Monday, 11 January 2021

Old slang revisited

It was back at the end of last September that all the dailies published articles about how the slang of my generation was incomprehensible to the under-30s. Words not recognised included "sozzled," "bonk,"cad," "wally," "plonk" and "boogie." (Really, who do these young people blame it on?)

It turned out to be a very small sample of only 300 respondents in that age category, out of a total sample of 2,000, so maybe this was not very representative. Columnists such as India Knight of The Times seized on it though, as exemplifying the loss of all light-hearted, fun words and their replacement with dreary ones like "woke", "gaslight" and "ghost"(as verbs). "The grim-faced removal of things that bring joy."

Jilly Cooper said she felt like writing a "plonkbuster" called Sozzled, the word least recognised by millennials. 

                                                                    Credit: Allan Warren

Even more revealing are the under the line comments, as you might imagine. I have a feeling that this vocabulary reflects a time which might have been more fun for the sozzled cads and wallies than it was for the poor females they wanted to bonk. An image of Terry-Thomas, the gap-toothed would- be seducer was immediately conjured up.

                                                                        Author unknown

Of course slang words change and tend to be generation-specific. That's a necessary part of each new generation of young people coining words to define and describe their experience of life, which must be different from those of their parents.

Are there words whose passing you regret?

 

Words of the week: Insurrection, Sedition, Coup

No prizes for guessing why! An insurrection is an uprising against a sitting government; sedition is speech encouraging insurrection and a coup is a successful insurrection that overturns the government.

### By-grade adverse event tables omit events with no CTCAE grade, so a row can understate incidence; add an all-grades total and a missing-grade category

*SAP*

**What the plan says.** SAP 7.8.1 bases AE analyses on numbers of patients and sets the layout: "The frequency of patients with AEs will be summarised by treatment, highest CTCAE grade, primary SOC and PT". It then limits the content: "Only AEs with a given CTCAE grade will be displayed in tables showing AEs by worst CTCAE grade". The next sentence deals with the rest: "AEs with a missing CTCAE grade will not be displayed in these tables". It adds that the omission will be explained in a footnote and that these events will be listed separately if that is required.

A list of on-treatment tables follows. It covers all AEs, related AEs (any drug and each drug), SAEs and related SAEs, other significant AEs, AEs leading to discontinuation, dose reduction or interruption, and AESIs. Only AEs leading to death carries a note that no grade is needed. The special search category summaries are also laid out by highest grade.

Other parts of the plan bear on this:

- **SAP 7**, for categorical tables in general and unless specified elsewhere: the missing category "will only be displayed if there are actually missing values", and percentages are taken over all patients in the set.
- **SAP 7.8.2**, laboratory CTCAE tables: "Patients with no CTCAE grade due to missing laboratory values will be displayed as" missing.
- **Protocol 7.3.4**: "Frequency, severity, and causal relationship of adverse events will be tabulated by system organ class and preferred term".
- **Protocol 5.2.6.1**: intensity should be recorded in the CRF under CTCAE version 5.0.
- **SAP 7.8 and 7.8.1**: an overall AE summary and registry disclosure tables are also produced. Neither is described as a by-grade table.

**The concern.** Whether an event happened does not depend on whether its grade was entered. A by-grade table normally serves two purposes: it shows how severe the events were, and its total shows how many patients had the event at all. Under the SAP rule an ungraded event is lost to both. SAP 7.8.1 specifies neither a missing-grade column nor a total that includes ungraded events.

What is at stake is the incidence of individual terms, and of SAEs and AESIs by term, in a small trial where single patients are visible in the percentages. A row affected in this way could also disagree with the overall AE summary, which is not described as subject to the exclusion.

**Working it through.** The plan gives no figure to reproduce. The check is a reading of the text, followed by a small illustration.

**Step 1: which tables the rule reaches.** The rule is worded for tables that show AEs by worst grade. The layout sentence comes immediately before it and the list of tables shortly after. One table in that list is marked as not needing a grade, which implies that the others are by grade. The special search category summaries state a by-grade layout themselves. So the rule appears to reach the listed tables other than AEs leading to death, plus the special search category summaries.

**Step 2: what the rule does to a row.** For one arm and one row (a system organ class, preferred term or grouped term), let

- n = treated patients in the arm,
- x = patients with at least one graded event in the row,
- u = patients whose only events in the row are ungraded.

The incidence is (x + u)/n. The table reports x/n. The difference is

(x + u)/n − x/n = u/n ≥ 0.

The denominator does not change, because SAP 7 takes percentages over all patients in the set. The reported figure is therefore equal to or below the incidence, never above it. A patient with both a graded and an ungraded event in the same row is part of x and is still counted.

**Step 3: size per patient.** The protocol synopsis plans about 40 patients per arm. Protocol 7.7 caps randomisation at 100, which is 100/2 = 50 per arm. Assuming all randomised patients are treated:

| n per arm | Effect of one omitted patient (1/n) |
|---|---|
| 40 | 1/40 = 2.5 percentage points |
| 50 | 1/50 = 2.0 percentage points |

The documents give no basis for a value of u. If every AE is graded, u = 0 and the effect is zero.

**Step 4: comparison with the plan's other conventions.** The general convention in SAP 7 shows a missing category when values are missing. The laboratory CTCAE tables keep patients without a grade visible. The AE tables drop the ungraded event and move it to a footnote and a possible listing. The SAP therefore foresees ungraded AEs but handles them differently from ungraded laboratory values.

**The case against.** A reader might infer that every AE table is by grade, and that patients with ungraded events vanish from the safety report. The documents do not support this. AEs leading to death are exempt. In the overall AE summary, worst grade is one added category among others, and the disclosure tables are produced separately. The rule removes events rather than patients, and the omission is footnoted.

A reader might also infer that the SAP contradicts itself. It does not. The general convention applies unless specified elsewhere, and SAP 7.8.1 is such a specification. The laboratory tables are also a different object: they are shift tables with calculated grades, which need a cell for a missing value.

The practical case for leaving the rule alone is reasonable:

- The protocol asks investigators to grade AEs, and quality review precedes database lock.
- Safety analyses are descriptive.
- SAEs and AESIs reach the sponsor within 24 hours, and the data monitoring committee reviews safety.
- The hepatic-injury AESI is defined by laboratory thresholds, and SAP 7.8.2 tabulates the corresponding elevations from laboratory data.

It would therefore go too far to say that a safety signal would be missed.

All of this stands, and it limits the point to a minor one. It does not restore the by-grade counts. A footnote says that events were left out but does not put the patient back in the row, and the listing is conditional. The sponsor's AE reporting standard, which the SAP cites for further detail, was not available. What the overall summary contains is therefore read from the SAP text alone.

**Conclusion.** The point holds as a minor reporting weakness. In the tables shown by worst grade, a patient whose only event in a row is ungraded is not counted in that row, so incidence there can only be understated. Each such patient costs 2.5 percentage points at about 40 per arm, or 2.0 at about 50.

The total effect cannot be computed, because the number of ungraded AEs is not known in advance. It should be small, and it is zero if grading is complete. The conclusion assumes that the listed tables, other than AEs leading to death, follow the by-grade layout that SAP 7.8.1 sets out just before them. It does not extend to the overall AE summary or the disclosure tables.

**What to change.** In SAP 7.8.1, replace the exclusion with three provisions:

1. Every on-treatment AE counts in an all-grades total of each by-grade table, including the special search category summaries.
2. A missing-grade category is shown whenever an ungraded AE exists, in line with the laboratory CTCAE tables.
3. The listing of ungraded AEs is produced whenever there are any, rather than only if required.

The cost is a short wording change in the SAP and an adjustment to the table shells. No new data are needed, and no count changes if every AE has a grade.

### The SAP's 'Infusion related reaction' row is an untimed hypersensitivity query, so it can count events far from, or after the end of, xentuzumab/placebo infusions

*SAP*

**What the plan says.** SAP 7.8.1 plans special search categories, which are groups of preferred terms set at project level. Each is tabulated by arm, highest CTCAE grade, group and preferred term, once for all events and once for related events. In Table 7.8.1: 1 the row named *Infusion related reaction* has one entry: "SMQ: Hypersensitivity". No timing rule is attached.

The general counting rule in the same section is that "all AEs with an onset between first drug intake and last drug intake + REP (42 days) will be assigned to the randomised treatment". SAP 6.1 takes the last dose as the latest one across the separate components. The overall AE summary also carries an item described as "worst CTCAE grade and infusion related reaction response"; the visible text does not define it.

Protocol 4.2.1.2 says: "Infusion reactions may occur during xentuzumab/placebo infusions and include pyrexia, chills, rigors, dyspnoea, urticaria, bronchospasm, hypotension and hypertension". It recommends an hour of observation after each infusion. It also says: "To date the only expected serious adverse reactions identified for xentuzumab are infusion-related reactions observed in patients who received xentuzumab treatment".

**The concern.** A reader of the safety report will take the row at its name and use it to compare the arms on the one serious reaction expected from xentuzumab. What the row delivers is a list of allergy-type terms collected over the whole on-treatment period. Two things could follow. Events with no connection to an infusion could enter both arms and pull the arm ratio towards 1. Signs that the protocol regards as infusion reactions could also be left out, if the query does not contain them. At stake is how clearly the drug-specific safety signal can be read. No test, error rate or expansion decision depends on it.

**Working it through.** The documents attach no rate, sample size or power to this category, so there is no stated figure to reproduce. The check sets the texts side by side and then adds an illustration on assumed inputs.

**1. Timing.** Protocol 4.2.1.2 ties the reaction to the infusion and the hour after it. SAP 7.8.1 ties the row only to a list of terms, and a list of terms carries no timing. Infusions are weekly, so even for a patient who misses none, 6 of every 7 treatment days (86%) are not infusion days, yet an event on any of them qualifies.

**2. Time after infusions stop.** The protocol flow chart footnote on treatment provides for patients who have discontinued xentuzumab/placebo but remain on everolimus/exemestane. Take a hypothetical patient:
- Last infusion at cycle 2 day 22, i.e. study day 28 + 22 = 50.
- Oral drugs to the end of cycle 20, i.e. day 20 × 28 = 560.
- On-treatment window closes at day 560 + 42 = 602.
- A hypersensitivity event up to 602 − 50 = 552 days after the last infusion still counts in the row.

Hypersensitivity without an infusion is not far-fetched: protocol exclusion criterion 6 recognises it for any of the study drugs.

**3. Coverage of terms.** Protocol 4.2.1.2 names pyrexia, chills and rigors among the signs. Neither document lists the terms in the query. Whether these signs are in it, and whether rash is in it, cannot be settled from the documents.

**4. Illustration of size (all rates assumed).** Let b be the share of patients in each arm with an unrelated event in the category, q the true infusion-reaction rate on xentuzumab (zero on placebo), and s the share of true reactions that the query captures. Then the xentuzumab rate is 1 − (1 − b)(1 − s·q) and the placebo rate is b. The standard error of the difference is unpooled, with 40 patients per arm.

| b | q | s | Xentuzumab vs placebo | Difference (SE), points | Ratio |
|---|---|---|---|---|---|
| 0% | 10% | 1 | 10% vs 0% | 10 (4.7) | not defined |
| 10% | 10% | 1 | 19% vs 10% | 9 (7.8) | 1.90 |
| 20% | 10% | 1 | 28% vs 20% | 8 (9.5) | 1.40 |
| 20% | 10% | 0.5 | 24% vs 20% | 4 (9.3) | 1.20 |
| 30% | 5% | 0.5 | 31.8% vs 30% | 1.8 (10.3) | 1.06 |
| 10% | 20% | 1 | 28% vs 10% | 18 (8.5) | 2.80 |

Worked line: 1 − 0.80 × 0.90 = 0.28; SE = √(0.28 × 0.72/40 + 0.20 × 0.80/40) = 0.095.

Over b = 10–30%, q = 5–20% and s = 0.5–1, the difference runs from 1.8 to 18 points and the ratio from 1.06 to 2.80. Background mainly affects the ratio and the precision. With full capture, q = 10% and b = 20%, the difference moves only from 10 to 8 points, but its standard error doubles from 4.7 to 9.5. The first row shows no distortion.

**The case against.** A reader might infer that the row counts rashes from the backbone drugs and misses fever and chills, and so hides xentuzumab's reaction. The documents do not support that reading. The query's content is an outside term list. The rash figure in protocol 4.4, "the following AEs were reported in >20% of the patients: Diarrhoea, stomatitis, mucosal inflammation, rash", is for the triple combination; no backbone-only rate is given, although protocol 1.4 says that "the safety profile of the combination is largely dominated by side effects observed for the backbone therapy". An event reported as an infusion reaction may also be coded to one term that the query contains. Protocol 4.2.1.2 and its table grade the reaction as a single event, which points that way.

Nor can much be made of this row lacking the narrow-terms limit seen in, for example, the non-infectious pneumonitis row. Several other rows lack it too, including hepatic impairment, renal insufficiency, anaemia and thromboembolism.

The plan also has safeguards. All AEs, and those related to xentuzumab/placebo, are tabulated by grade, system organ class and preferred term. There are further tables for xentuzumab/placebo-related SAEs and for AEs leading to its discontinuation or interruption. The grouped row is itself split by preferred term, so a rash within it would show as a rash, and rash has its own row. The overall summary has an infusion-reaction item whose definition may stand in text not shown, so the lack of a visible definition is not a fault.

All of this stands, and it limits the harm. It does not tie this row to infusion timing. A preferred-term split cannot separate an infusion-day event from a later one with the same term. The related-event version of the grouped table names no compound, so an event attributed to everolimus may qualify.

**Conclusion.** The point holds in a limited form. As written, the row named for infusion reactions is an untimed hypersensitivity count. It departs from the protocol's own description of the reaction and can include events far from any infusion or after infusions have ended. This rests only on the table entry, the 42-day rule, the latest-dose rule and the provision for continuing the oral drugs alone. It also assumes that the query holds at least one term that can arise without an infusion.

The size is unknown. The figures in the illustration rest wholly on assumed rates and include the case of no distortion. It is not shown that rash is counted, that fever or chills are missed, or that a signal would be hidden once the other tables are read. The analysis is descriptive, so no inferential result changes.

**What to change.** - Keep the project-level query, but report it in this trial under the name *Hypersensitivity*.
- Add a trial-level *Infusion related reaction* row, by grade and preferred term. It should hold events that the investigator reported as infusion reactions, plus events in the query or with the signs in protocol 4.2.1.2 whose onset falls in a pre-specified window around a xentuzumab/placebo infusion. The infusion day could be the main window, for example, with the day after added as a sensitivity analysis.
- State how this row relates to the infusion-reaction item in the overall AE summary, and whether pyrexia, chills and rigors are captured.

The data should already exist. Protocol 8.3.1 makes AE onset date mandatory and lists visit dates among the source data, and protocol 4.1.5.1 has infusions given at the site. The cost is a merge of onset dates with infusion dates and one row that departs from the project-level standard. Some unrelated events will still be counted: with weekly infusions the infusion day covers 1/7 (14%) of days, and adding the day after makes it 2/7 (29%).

Monday, 4 January 2021

Two nations divided by a common language

I used to think this quotation was from Winston Churchill, he being half-American. But no, this perceptive remark was made by George Bernard Shaw (Americans would say "Bernard").

 

I have been reminded of it twice this week, first by an American acquaintance on Facebook, castigating "The Crown" TV series for making an egregious grammatical error. It was "made" by a young Prince Andrew and addressed to the Queen: "Like other second sons I could mention, I'd obviously be better at it than him." My American friend thinks it should be "than he," with "is" understood. She is right about American English but not about British Standard English, which we can assume HRH was using, where a pronoun takes the accusative form after a preposition. Sorry to have to say that Prince Andrew was correct, even in a work of fiction, but so it is.

I ran into this difference with my American editor for The Falconer's Knot (published by Bloomsbury on both sides of the Atlantic).

The other occasion came from watching my favourite TV cop show, Spiral, which returned on Saturday for its eighth and last season. It's a French series, named "Engrenages" in France, so it has to be watched with subtitles. But who creates these English versions?

                                                       Caroline Proust from Spiral by YanRB

I am sad enough to be part of a Forum discussing Spiral after every two episodes and some of us are quite exercised about the use of American terms in the subtitles, when we are watching it in the UK. There are objections to the use of "laundromat" where a young boy's body has been found, when we would say "laundrette." And then, out of the blue, Laure Berthaud, played by Caroline Proust (pictured above), when asked what she has found out, "says "nothing, nowt." Now, I'm pretty sure that's not part of American vernacular!

When I was working on a project with an American publisher, she didn't know what I meant by someone not being "a patch on his father."  But then, I didn't know what she meant by a "blowhard." Truly, divided by a common language.


 

Word of the week: Challenging

The use of this word is growing, especially during political interviews and briefings. Homeschooling your special needs child is "challenging," Coping with the latest Covid restriction is "challenging." I wish more interviewers and questioners would "challenge" the use of this word, which is rapidly becoming an anodyne euphemism for "extremely difficult" or "impossible." It implies that if people fail to rise to the "challenge," they are somehow failing.